Blindside risks, however, are by their very nature risks than cannot be predicted, and so then can’t be prepared for. Rather than guessing at the future, the report says, “the safest option is to become future-proofed through agility, enabling a business to cope with all possible futures and leaving the legacy models behind… The only capacity a business can use to respond to blindside risk is its capacity to change the way it operates at speed: its agility.”


Construction consultancy Drees & Sommer launches innovation hub in Dubai

18 April 2019

The Middle East branch of international construction and real estate consultancy Drees & Sommer has launched a new innovation hub in Dubai

Following the appointment of ex-Ramboll exec Abdulmajid Karanouhas as its Head of Interdisciplinary Design & Innovation earlier this year to spearhead the firm’s R&D drive in the Middle East, the local branch of German-origin construction and real estate consultancy Drees & Sommer has now launched a new innovation hub in Dubai – designed as a collaborative environment to serve both external start-ups and its own employees.

“It has always been part of our corporate culture to promote our own ideas and initiatives,” said Drees & Sommer executive board member Steffen Szeidl. “Increasingly, digital transformation and our clients are calling for completely new and disruptive business models. The Innovation Centre is one of our responses to these challenges. All 3,200 staff members can upload their ideas virtually.”

According to Szeidl, from there, promising concepts and solutions addressing identified market gaps in areas such as planning, construction and operations will be developed, funded and localised for any market which sees the potential. He continues: “Adding the Dubai innovation hub emphasises our status as a global innovation company by being one of the few companies doing R&D in this region.”Construction consultancy Drees & Sommer launches innovation hub in DubaiLocally established in 2003, Drees & Sommer was founded close to 50 years ago in Stuttgart, since growing to include some 40 offices worldwide, with its global headcount of 3,200 professionals generating revenues upwards of $430 million in 2017. The firm’s offerings span the gamut of real estate and infrastructure requirements, delivered according to its ‘blue way’, which takes into account economic, functionality, and ecological aspects together.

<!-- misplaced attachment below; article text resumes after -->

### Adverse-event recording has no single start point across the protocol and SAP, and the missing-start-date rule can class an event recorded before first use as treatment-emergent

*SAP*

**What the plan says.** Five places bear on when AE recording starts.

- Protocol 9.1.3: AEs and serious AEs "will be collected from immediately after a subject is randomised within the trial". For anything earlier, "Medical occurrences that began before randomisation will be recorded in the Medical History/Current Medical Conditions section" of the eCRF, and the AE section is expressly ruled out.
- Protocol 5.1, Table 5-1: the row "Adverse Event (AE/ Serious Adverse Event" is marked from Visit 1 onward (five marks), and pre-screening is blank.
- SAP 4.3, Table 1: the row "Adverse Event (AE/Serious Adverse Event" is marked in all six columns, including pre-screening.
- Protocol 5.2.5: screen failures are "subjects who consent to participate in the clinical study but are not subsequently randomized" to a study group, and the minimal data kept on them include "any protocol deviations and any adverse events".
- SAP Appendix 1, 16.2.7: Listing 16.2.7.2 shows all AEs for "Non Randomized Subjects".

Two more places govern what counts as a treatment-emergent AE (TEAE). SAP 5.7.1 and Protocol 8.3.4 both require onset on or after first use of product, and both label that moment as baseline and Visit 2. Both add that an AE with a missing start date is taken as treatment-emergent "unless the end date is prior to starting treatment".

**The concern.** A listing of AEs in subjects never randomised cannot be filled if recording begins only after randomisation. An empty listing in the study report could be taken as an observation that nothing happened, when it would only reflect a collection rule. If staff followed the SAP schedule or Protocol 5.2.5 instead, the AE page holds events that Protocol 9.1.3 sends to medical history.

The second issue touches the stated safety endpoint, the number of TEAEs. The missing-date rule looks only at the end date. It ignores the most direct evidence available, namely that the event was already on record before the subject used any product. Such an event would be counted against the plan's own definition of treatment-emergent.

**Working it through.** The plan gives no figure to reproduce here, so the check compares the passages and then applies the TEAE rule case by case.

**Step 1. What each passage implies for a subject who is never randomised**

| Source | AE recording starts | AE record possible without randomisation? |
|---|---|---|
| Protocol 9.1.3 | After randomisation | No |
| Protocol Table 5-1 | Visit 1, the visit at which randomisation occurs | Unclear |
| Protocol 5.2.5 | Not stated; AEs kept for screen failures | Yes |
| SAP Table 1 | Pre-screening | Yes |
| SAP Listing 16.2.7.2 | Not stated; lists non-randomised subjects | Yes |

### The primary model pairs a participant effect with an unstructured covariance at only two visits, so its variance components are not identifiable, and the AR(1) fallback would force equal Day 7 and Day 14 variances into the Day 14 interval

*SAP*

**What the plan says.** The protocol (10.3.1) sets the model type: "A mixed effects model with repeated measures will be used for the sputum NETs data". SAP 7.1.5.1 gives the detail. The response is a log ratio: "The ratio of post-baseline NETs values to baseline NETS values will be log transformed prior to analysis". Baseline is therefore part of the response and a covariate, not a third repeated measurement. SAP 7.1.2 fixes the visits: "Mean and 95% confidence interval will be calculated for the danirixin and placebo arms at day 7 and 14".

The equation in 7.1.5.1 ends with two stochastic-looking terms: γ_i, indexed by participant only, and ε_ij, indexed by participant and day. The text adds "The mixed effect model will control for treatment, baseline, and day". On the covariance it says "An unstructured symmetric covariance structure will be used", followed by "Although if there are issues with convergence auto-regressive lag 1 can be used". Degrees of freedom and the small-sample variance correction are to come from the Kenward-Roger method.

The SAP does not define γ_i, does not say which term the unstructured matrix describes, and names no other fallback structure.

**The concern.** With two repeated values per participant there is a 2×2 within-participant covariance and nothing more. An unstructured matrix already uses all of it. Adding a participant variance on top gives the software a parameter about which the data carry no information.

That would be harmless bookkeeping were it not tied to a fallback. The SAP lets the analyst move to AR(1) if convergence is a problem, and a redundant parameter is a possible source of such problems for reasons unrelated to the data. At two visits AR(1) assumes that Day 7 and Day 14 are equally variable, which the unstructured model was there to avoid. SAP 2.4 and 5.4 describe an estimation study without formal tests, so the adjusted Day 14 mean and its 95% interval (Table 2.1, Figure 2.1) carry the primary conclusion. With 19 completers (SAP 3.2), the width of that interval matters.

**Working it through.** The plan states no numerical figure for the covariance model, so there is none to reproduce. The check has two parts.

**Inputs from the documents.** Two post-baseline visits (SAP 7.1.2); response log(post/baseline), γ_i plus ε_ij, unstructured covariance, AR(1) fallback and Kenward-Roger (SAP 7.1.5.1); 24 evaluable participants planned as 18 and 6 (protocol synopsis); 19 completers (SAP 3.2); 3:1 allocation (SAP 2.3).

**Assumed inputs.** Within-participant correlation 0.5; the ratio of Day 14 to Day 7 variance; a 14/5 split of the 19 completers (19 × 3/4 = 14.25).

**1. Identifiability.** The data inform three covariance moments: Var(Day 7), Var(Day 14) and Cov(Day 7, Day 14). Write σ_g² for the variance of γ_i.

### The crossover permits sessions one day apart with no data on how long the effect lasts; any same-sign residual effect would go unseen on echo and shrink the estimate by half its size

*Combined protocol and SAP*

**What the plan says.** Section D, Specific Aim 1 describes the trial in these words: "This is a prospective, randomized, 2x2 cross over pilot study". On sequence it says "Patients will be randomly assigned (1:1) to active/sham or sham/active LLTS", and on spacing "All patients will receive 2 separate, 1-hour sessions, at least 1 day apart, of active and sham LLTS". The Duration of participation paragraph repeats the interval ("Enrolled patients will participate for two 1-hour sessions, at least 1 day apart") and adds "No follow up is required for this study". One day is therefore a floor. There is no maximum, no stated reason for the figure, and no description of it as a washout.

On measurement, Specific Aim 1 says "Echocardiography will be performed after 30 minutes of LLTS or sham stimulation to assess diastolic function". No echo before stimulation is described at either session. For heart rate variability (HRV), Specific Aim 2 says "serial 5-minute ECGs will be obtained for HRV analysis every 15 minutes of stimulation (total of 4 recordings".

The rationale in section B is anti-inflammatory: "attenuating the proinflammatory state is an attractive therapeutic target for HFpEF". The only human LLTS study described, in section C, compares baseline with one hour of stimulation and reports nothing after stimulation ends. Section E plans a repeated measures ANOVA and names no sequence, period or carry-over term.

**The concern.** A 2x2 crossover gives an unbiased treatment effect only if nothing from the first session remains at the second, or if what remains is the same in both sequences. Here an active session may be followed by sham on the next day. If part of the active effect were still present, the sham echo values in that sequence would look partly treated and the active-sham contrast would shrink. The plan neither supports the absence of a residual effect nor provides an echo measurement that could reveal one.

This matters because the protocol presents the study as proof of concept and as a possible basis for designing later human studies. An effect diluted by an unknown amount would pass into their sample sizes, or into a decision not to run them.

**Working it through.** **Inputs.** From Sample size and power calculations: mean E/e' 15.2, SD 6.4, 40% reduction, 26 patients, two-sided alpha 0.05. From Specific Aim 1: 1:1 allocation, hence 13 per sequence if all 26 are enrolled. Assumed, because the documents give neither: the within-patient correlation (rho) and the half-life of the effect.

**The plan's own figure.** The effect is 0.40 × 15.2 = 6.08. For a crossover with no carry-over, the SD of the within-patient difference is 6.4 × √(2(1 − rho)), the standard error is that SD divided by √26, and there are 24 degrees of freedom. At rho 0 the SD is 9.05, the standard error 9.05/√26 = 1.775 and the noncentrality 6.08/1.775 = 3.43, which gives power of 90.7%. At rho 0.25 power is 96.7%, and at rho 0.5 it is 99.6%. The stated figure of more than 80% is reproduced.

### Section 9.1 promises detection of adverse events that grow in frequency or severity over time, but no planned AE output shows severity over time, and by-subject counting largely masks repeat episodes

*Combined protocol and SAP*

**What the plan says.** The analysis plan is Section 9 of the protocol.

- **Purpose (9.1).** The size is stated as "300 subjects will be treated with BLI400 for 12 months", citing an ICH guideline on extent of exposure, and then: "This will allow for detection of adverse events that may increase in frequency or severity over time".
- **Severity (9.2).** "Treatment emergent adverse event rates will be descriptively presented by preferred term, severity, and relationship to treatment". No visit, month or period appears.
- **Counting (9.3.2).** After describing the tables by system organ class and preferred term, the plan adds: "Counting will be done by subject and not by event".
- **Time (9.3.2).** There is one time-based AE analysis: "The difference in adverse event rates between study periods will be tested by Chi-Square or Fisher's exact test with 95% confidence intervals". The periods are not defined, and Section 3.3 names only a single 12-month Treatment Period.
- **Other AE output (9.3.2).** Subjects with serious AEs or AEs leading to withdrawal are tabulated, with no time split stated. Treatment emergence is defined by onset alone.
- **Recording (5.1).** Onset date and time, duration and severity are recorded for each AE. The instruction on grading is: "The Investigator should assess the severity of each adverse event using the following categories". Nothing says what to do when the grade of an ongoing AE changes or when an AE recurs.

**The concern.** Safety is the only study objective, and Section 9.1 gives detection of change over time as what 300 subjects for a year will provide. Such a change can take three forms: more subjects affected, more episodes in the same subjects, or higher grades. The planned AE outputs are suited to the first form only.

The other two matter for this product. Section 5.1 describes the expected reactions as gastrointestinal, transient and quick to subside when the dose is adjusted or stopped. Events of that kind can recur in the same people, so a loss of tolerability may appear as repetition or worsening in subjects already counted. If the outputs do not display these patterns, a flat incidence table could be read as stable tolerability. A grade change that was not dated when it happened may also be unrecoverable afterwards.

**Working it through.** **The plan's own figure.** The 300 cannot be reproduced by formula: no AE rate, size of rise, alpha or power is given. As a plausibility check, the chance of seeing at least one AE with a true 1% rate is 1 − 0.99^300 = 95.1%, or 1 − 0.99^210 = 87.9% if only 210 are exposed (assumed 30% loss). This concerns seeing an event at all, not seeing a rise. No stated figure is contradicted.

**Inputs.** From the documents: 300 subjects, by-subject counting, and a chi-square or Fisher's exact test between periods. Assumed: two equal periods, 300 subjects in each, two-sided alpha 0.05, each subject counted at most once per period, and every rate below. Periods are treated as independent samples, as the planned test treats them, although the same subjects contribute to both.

This, for Drees & Sommer, is an important point in the regional context.  “There is a huge demand in this market for contextual solutions as most models and systems are imported from abroad with little to no adaptation to the local culture, economy, and environment,” explains Karanouh. “As a consequence of this approach, we are facing major challenges related to user-comfort, efficiency, manageability, durability, and overall sustainability and feasibility of the built environment in the region.”

Accordingly, the firm has tailored each of its innovation hubs rolled out so far across the world to drive specific initiatives. In Aachen, Germany’s ‘Silicon Valley’, for example, there is a focus on customised smart buildings, IoT product testing and cyber-security, while the firm’s Stuttgart hub focuses on start-ups and processes and its Berlin one on smart cities and smart quarters. The Netherlands hub meanwhile focuses on wellbeing and sustainable innovation.

Karanouh: “The innovation hub brings together specialists of various disciplines from across the industry as a single interdisciplinary team that advises clients from early feasibility studies all the way to operation and revitalisation of buildings to maximise comfort, efficiency, sustainability, return of investment and overall value. The platform allows for brainstorming ideas, identifying market gaps and needs, adapting existing solutions or/and developing new solutions tailored to the local market and environment.”